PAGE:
How does your city measure on the sensitivity scale?

Residents of India, Australia, China and UAE assess the liveability of their increasingly smart cities 

There are two schools of thought encompassing how we view the future of 21st-century cities. One is that cities are smart and use big data to enhance the lives of residents. The other prioritises nature and community and uses data that proves public and green spaces improve emotional wellbeing. But at what point do, or can, these different ideas converge? Vision talks to residents of four different cities across the world. 

Amit Khare

Amit Khare, Gurgaon, India

I lived in Mumbai for a decade and have only just recently moved to Gurgaon. While Mumbai is brisk, bursting with energy and maddeningly crowded, its northern counterpart is relaxed, laid-back and extremely spacious. But Mumbai is extremely humble. The city also stays up all night and that’s where it steals Gurgaon’s thunder. If only I could merge the heart and soul of Mumbai and space and comfort of Gurgaon, that would be my ideal city.

How does your city measure on the sensitivity scale?

Anita Monticone, Melbourne, Australia

From world-class sporting events to moonlit cinemas and theatre, there’s no experience you can’t find here. Accessible by the myriad trams connecting the city, Melbourne is filled with hip cafes, hidden lanes and rooftop bars just waiting to be discovered, not to mention enough shops to satisfy even the most enthusiastic punter. Stepping outside the CBD, visitors can spend their time exploring trendy suburbs such as Brunswick and St Kilda, get a dose of nature at the Royal Botanic Gardens or head out to nearby national parks.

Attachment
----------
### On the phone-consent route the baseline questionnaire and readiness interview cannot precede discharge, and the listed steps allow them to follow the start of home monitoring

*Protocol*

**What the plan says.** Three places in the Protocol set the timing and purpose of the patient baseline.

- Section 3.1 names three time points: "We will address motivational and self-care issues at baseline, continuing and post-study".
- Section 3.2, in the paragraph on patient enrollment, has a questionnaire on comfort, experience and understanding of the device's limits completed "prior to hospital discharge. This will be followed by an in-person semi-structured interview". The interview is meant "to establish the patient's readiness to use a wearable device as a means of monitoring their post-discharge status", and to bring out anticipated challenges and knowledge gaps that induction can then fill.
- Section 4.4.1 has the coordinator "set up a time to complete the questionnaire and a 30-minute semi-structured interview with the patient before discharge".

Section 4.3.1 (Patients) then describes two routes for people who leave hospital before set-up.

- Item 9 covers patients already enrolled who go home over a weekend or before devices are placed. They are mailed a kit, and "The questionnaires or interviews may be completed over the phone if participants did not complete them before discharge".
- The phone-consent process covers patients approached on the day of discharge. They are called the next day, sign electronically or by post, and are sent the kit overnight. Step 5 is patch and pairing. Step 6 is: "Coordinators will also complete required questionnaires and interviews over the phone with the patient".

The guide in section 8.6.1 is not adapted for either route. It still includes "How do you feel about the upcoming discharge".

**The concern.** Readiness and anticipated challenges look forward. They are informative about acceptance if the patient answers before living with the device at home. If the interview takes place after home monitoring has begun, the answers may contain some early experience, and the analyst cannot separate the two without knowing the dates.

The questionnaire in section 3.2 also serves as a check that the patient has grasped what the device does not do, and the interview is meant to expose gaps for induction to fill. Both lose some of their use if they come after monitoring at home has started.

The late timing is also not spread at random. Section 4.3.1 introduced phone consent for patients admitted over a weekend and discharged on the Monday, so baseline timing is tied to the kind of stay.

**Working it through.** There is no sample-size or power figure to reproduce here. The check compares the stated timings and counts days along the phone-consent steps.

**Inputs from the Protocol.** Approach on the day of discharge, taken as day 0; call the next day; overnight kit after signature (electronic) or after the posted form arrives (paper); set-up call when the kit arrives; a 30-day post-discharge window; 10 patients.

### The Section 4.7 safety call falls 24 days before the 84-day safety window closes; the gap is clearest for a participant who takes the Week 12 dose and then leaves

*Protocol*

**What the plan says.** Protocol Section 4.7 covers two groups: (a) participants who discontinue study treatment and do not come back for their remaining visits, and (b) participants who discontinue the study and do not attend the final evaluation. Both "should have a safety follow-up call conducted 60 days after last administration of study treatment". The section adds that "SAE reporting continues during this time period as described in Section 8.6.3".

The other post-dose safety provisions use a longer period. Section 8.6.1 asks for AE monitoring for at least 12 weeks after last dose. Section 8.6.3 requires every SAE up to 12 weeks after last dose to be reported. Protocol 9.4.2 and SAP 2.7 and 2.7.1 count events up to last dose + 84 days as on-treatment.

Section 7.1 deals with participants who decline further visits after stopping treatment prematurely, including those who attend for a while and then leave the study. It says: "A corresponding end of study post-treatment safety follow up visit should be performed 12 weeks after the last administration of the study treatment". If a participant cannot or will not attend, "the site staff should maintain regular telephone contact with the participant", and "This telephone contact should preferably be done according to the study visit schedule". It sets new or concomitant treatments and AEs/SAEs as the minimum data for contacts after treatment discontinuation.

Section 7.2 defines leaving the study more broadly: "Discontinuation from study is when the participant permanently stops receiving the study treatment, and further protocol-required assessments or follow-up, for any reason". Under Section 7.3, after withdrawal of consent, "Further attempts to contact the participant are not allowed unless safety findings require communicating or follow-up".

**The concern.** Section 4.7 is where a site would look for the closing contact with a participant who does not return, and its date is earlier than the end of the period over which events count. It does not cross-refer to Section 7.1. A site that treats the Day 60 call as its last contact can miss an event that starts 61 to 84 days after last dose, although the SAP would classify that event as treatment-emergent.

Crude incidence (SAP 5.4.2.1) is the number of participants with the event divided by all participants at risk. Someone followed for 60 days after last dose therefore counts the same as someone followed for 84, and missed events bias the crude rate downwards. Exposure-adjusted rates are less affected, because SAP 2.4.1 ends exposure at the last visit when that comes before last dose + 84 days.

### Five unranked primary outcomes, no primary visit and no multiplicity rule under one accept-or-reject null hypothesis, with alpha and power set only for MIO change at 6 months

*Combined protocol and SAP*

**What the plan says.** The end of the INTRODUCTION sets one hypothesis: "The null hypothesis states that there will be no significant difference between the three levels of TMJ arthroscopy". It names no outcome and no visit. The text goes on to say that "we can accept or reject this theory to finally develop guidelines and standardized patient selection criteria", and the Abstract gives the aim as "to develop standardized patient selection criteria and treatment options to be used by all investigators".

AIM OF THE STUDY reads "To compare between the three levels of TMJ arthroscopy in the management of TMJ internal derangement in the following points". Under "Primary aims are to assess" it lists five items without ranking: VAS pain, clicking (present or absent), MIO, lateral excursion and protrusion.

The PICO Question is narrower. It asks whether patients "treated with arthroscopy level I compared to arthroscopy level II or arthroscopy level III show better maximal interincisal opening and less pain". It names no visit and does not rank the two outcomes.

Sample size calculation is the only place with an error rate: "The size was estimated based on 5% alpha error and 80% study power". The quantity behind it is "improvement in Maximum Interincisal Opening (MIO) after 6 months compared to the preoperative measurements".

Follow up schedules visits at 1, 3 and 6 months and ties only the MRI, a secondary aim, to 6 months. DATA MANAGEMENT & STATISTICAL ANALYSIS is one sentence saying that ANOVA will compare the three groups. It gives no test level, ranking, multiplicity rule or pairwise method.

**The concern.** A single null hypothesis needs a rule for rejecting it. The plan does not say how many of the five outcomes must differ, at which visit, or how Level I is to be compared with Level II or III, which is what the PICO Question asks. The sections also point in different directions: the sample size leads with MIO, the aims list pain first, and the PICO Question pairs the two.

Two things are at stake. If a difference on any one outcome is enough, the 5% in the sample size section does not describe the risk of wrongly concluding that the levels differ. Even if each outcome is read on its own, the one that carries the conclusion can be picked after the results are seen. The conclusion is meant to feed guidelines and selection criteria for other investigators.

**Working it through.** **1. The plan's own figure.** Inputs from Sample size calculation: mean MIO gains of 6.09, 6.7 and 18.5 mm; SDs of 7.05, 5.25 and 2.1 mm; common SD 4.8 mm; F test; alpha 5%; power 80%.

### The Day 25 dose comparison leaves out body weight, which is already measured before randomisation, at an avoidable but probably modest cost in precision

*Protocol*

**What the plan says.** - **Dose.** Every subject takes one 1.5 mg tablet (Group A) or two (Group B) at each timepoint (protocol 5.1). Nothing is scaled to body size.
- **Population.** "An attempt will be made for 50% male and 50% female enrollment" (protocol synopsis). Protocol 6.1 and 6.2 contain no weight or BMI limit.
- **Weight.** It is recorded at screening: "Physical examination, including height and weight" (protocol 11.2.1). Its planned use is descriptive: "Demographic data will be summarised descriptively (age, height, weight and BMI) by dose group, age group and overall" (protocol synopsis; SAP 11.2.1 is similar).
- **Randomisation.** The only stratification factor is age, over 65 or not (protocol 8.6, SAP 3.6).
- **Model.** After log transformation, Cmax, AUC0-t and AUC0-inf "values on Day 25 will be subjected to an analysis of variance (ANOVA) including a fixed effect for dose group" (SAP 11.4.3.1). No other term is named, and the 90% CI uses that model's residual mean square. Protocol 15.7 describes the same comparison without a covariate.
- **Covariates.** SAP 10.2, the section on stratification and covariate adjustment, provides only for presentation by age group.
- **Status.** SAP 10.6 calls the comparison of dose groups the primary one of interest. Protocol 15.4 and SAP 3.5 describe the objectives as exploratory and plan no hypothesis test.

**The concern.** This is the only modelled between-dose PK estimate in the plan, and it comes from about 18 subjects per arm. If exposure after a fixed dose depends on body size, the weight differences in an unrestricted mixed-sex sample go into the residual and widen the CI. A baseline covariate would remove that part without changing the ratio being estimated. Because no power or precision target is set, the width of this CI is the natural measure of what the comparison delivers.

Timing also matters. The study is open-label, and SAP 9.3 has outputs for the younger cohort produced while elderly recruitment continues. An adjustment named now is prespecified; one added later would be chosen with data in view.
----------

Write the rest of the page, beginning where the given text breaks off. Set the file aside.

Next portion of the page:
Ziyan Wang

Ziyan Wang, Chongqing, China

What makes Chongqing liveable is that it’s a city with flavour. This is a place where one has access to inexpensive and delicious cuisines: the classic hotpot dinner on the South Mountain overlooking the city lights or fresh and pungent spicy boiled fish (shui zhu yu) on pontoons at the riverside. The city has also really good and varied public transport, like the mighty, 112-metre-long Crown Escalator that connects Lianglukou Metro station to the railway station, or the ropeway spanning the Yangtze River. Mostly, Chongqing has a relaxed and laid-back vibe, and it’s very easy to feel content here.

How does your city measure on the sensitivity scale?

Fabio Tonti, 
Dubai, UAE

I love it when I can easily go around the city using affordable and efficient public transportation (metro, taxi, tram, etc), instead of using a car. It’s good to have public parks, beaches and green spaces where you can relax and do activities in the open. I often head to Palm Jumeirah for an open-air workout in the morning. 
But I also think easy access to ‘city getaways’ is fundamental for city living. Sometimes I head out to the desert in Al Qudra, where you can relax out of the city environment and re-establish a connection with nature.